Well, a variety of things, obviously. Some counseling, getting some physical exercise. But most importantly, looking at what he's doing wrong and what he might be able to do, otherwise. And two recent papers kinda speak to this. And one, sort of made the news media because it involved the game, Tetris. Tetris is an older video game that's now available on most people's cell phones that involve stacking blocks over a period of time. And the first paper I wanna talk about looks at using Tetris as a way to address stressors. This first paper had three components. The first was, involving law school graduates as they were waiting to get their bar exam. They observed them and asked them, to what degree were they involved in an activity called flow. And they found that folks who were more involved in flow had fewer negative emotions and positive and neg... And more positive emotions.

Alan Ehrlich:

Frank, can I get you just explain what you mean by "flow"?

Dr. Domino:

Sure, flow is focused attention in which we're participating in whatever we're attending to. Flow is commonly used in the sports community to be in the zone. You might hear sports commentators refer to it in that regard. But all of us can be in flow. Think of a time when you've been engaged in something, maybe at work or at home, that you're both consumed in doing and that you're actively participating in. Your building a stone wall at your home or you're building... Doing a puzzle, or anything where you both focus attention and you actively participate in the thing you're attending to. That's flow. And it's something that any of us can achieve, it's not just reserved for elite athletes.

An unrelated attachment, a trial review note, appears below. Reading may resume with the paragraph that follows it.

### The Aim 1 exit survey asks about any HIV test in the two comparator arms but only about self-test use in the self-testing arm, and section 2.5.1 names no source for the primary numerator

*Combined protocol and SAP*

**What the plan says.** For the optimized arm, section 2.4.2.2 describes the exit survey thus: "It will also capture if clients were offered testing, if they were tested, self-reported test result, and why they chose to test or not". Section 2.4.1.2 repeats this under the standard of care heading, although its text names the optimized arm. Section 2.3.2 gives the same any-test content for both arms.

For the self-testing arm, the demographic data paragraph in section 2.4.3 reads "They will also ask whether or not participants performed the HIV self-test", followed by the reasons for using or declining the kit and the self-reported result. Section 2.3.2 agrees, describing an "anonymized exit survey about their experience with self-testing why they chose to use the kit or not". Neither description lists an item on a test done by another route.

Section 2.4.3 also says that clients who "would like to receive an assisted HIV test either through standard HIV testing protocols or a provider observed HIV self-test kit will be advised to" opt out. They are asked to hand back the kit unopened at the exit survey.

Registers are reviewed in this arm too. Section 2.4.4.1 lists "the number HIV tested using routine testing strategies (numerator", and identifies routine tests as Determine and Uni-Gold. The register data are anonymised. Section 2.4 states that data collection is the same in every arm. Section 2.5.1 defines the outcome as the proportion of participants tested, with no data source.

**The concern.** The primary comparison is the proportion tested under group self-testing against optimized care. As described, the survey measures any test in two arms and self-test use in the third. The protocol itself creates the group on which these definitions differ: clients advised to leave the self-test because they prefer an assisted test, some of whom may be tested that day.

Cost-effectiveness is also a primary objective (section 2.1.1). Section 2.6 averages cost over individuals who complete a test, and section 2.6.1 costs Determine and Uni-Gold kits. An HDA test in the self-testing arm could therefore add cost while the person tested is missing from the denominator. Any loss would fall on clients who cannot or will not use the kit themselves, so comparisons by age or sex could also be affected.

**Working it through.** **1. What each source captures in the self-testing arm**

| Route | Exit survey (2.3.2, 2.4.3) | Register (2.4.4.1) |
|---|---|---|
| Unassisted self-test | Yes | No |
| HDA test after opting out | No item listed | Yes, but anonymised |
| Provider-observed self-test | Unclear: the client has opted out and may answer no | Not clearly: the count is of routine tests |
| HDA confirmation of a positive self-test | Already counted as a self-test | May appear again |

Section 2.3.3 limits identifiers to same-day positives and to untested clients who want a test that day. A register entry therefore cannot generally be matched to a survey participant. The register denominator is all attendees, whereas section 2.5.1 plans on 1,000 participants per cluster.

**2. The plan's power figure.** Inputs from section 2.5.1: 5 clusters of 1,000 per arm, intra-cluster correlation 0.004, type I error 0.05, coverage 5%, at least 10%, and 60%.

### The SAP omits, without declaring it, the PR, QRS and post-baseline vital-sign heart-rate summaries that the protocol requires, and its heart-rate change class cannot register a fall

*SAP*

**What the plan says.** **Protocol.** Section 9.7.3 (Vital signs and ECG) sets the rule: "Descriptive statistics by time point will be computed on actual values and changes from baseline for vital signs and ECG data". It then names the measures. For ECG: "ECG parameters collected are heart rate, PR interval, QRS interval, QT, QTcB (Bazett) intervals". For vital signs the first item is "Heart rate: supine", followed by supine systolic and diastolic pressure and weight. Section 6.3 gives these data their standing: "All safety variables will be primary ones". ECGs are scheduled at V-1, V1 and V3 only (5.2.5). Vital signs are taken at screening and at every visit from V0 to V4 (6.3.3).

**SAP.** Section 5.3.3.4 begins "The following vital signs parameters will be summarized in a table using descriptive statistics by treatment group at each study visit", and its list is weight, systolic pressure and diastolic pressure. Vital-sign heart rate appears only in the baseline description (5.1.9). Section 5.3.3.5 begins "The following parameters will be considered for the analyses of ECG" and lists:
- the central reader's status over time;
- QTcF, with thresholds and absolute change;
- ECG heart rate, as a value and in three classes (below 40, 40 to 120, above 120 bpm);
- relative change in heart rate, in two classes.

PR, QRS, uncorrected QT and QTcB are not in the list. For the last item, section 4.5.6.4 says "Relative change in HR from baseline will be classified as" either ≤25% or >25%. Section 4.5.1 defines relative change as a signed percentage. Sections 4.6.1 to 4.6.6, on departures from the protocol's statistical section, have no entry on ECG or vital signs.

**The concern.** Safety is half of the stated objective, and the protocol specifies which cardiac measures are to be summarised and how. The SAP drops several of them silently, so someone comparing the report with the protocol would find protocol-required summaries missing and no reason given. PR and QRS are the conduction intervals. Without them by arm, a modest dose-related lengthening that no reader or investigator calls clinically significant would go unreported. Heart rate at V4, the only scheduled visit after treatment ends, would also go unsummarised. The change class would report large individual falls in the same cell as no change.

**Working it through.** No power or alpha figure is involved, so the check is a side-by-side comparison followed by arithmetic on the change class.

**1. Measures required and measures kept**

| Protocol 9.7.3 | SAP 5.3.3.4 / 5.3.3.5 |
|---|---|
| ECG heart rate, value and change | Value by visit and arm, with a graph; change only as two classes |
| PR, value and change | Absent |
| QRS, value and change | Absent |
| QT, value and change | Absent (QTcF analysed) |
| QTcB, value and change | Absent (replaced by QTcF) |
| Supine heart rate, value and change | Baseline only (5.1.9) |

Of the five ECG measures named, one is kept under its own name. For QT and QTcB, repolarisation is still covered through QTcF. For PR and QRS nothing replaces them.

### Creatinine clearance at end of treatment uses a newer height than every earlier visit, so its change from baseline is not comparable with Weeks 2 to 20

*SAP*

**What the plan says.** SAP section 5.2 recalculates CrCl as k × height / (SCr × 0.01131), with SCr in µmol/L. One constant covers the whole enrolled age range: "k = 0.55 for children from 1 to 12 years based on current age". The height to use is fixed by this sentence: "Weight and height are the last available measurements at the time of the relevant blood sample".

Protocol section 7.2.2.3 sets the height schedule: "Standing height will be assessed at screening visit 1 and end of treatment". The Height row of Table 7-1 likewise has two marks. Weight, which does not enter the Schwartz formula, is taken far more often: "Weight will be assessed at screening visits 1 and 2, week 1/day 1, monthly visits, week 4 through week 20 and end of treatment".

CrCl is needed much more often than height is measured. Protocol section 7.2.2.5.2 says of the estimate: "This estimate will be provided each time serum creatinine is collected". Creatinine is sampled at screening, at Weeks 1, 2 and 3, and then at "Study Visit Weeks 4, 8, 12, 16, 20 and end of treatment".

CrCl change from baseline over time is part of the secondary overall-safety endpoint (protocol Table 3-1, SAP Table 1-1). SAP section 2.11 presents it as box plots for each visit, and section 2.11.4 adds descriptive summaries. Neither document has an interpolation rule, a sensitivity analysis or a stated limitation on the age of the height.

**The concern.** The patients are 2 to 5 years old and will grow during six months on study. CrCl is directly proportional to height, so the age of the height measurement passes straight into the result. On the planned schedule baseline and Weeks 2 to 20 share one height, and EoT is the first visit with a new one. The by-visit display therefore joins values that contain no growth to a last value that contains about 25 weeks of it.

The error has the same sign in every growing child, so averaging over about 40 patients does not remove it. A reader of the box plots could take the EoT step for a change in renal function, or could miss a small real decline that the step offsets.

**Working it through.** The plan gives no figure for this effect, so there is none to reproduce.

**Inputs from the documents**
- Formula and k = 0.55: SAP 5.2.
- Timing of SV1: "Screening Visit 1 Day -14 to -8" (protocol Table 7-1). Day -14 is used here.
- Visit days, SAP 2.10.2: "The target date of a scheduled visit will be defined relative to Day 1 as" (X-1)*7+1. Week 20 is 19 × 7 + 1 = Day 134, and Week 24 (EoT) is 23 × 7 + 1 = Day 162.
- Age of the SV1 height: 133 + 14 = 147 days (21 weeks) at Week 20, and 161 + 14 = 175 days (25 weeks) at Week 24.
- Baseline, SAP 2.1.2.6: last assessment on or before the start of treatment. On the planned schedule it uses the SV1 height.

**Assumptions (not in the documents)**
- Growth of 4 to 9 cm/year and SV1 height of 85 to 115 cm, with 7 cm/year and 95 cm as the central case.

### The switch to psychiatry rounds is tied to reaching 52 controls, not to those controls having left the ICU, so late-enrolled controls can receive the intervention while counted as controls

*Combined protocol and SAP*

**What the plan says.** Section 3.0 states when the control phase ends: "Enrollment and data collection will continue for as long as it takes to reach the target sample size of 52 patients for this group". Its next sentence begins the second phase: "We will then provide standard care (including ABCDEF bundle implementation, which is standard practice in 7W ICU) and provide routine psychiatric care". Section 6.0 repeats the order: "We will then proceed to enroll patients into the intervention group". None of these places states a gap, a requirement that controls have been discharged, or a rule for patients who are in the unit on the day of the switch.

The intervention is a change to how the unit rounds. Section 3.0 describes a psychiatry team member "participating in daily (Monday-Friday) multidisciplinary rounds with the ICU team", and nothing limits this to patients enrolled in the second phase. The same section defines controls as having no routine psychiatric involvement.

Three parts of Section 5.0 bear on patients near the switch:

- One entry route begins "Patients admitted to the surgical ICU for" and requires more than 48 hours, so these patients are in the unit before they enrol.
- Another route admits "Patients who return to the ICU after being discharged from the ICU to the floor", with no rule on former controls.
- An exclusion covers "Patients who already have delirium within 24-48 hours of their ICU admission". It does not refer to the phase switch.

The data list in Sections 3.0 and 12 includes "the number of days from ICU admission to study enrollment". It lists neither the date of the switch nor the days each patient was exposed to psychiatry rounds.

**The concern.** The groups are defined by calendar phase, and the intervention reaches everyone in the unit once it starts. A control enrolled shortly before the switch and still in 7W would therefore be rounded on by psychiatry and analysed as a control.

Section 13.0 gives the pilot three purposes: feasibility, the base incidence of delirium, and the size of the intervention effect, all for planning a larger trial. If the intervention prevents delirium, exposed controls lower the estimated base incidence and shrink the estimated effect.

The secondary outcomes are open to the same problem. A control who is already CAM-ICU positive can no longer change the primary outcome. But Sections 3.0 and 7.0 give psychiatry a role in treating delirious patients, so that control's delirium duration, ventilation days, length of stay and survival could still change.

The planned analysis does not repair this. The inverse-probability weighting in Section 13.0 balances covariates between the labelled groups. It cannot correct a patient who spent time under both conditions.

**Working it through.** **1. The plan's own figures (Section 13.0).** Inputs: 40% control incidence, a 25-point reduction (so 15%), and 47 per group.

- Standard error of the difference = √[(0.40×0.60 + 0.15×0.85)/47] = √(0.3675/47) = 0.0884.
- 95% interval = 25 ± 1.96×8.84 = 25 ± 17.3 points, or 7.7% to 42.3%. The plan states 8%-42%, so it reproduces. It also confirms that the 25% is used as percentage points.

So this study looked at patients self-perception of how focused they were and what activity they participated in while they were focusing. The second study also looked at post-graduate students waiting to hear about job opportunities. And again, measured they're positive and negative emotions, and found that those who actively engage their attention and participated in that had lower rates of negative emotions and higher rates of positive emotions, and lower rates of worry.

Alan Ehrlich:

So are you saying that when a patient comes in, who's stressed out, maybe any number of valid things, we should just say, "Why don't you play some video games for a while. Maybe Tetris would be a good place for you to start." Is that how we're gonna counsel patients now?

Dr. Domino: